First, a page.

Folate: Folate is a B vitamin that is found naturally in foods. In supplement form, it is referred to as folic acid. You can up your intake of folate even before you become pregnant (around 400mcg per day), and around 600 mcg if you are pregnant. Eating plenty of dark, leafy greens, legumes, pseudograins, whole grains, and nutritional yeast provides plenty of folate.
The good news? Most of these plant-based foods supply a host of vitamins and minerals – they are good for you on all levels and should cover your pregnancy nutrition needs. Do your homework about what your body needs. If you are a vegetarian who is on the small side, discuss a caloric plan with your doctor to ensure you are staying on track and gaining enough weight. It’s important to get plenty of exercise as well. Take care of your body and pay attention to what you feed it. You are laying the foundation for a healthy, happy child.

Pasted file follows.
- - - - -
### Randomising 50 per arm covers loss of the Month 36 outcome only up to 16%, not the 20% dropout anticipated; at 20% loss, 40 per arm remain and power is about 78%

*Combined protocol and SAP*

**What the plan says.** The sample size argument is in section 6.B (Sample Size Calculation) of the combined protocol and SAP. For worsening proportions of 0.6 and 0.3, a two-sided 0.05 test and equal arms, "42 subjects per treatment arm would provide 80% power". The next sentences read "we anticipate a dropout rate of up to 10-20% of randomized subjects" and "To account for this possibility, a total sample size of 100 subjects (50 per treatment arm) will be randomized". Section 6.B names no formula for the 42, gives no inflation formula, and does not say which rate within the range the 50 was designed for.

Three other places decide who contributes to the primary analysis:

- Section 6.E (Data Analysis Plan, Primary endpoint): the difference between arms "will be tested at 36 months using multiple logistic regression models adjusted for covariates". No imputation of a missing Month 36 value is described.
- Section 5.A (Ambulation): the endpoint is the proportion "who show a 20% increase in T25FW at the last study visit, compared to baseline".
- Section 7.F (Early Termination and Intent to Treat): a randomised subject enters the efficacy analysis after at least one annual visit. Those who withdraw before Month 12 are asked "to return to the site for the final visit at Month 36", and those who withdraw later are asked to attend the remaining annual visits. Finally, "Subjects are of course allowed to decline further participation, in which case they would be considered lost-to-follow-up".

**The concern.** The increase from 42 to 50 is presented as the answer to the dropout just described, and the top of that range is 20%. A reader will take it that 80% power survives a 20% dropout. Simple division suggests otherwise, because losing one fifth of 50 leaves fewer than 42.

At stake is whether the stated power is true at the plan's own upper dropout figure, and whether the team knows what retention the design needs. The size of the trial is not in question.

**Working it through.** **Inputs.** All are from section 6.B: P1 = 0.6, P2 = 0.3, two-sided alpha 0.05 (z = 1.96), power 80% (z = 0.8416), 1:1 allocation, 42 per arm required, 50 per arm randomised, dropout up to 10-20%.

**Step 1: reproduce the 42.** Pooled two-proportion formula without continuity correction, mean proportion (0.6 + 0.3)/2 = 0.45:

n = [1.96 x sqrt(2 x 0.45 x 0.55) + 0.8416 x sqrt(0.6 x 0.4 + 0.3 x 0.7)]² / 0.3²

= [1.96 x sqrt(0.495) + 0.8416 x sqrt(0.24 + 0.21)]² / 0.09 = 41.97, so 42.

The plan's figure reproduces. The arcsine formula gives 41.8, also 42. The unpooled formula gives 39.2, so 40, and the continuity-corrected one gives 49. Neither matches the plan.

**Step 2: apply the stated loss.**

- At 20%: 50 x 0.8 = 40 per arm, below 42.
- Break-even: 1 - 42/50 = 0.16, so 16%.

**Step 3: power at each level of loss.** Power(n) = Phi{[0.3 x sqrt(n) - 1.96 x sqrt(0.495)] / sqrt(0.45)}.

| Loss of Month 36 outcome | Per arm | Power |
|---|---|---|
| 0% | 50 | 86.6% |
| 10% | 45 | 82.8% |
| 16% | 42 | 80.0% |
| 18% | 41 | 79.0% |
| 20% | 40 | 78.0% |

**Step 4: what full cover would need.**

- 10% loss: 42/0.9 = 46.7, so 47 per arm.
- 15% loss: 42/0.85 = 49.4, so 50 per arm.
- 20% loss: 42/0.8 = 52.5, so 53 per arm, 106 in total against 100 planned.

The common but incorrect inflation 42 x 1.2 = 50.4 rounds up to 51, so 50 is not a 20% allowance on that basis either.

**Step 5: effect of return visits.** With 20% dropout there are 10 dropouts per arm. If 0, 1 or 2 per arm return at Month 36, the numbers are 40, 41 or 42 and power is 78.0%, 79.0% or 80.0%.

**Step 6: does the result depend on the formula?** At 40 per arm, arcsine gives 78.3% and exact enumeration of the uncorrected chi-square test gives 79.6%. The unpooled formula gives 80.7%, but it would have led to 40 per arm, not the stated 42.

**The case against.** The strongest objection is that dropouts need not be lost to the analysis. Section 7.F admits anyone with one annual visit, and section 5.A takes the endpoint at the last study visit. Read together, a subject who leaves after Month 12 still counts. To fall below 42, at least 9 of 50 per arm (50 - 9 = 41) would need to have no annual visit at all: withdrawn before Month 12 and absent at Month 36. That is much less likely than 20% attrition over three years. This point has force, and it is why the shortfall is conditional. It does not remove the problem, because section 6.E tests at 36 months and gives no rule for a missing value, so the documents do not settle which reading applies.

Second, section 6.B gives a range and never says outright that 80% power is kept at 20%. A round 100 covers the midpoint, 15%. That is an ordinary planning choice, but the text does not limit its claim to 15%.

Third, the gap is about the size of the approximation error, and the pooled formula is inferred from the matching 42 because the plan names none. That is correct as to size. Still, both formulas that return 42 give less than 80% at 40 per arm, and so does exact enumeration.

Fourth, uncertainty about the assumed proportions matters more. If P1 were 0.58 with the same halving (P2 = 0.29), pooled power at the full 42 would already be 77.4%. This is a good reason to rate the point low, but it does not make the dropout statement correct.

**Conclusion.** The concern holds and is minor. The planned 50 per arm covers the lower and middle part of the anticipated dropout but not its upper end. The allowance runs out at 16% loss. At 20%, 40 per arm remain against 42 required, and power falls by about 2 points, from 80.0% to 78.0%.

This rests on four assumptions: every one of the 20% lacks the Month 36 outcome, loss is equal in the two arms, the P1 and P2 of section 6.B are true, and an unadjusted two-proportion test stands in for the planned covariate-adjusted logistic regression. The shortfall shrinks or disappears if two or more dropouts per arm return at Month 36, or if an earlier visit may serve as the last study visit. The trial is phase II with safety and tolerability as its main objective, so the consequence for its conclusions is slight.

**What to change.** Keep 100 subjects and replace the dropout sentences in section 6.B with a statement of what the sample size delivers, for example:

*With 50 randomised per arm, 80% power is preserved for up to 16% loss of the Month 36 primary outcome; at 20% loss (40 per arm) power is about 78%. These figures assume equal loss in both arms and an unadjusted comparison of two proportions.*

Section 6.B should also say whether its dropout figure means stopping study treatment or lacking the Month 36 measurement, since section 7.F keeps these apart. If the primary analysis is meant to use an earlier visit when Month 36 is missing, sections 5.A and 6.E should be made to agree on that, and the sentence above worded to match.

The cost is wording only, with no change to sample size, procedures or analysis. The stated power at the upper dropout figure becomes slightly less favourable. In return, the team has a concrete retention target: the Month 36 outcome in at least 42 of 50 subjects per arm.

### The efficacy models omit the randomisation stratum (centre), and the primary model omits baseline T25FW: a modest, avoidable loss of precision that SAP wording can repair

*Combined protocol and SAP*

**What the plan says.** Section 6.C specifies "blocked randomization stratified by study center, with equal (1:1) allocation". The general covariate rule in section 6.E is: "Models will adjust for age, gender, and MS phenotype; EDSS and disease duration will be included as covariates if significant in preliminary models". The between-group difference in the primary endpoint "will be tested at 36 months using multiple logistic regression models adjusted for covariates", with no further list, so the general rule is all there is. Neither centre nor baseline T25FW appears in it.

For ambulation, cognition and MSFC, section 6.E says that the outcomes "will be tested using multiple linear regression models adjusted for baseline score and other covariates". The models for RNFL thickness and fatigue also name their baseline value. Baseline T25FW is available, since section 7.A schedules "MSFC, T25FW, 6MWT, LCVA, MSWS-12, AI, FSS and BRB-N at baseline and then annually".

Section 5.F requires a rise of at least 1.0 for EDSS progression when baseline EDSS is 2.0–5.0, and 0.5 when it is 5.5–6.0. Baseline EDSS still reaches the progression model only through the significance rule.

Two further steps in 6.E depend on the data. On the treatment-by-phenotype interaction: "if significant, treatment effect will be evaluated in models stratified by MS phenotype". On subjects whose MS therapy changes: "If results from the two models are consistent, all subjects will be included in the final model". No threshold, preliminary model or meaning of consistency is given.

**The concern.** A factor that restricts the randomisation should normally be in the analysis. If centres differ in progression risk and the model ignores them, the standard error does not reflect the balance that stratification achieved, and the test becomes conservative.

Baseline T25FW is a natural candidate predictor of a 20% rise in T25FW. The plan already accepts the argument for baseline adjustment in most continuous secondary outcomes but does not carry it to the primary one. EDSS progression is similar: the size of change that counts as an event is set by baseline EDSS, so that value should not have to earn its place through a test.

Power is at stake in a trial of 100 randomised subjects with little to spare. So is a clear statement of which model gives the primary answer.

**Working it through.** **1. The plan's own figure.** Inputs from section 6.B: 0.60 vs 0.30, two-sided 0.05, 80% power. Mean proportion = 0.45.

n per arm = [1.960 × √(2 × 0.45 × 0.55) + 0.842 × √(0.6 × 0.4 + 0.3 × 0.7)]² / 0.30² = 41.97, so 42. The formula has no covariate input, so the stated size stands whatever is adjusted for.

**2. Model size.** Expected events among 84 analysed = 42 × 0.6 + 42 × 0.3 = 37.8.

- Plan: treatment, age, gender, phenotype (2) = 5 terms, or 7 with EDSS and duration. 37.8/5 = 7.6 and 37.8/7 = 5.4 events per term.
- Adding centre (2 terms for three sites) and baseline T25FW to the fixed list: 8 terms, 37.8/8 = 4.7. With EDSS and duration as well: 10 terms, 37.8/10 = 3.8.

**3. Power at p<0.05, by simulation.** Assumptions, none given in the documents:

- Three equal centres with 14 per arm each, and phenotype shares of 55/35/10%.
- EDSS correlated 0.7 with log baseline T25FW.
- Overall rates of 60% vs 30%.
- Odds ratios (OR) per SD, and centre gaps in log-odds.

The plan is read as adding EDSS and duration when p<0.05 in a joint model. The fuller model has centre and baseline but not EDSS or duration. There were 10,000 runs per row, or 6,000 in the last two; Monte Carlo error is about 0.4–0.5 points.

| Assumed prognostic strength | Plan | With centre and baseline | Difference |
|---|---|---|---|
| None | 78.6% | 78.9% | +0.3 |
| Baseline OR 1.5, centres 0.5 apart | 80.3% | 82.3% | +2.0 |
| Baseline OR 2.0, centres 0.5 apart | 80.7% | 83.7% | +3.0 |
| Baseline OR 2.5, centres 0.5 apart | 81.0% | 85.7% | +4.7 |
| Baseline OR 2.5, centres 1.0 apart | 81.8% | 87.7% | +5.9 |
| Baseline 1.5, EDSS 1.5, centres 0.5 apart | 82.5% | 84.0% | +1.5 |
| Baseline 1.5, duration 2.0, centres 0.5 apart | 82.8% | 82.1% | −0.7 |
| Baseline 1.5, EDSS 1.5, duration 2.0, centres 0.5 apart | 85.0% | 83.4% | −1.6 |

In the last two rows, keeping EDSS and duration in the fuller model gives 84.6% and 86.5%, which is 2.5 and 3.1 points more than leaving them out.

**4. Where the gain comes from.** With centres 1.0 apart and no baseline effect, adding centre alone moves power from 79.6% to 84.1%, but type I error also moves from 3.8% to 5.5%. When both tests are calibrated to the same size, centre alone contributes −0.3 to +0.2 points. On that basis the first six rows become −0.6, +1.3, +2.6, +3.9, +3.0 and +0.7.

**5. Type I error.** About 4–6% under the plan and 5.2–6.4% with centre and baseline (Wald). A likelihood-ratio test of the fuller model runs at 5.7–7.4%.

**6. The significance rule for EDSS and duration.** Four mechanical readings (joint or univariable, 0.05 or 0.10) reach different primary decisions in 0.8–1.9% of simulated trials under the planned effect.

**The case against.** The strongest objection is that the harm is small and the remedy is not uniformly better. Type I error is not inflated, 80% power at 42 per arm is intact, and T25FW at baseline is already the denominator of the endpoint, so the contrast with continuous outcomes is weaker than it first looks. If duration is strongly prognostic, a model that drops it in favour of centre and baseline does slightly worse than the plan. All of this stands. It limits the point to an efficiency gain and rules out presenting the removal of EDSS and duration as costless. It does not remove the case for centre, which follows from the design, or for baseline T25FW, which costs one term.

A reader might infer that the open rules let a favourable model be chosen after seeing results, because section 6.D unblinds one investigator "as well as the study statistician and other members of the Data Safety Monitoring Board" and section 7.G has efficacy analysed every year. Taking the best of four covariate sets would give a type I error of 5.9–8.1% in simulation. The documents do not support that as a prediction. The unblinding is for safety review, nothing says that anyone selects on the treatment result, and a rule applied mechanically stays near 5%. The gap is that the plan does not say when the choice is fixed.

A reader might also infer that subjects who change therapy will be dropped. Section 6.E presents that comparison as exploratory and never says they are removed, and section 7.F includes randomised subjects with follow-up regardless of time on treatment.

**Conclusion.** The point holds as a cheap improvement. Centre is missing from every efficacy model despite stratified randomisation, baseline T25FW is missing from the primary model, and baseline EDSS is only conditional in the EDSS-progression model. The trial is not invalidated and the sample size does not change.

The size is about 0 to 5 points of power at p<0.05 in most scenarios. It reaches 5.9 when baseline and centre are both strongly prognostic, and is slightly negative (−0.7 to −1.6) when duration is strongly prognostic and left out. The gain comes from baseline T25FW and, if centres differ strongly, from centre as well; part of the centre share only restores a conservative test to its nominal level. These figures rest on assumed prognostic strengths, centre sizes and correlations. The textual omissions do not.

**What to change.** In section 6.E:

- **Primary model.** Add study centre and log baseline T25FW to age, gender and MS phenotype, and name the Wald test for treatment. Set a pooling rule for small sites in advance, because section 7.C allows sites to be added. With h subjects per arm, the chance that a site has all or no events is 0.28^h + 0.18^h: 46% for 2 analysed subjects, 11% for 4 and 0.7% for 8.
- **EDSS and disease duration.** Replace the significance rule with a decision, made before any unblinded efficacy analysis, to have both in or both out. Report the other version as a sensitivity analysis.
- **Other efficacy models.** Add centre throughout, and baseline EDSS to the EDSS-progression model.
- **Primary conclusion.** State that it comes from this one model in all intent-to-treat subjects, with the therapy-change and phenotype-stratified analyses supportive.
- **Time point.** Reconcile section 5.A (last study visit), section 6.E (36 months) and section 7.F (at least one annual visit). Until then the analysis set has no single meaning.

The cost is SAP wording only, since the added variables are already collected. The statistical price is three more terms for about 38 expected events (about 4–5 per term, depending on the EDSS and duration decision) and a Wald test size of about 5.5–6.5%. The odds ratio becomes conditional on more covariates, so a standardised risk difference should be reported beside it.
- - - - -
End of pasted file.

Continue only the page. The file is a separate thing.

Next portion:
So, what’s a day in my vegan life like? Lately, it varies but here’s a typical one (and yes, I am eating way too much fruit, but it seems I am on a fruit kick lately):
Banana or dates
Protein shake (1 banana, soy or hemp milk, superfood blend, superfruit blend, superseed blend, 1 scoop VEGA whole food health optimizer, 1 tbs. raw cocoa, 1 giant handful power greens)
Oatmeal pancakes (made with oats, water, and blueberries) smeared with 1 tsp. sunflower butter and fresh strawberries
2 slices Rudy’s spelt bread (a rare occasion for me, as I’m not much of a bread person, but as of late, I am tired of salads)
mock tuna pate (made from almonds, onions, celery, tomato, garlic, coconut aminos, dulse, cayenne, mustard and sea salt)
lettuce, avocado, organic stone ground mustard
coconut poppers (recipe to come in a few days)
handful of walnuts
tofu, quinoa, and veggies cooked in coconut oil (red cabbage, broccoli, portobellos, red pepper, bok choy, zucchini)
no-bake energy bar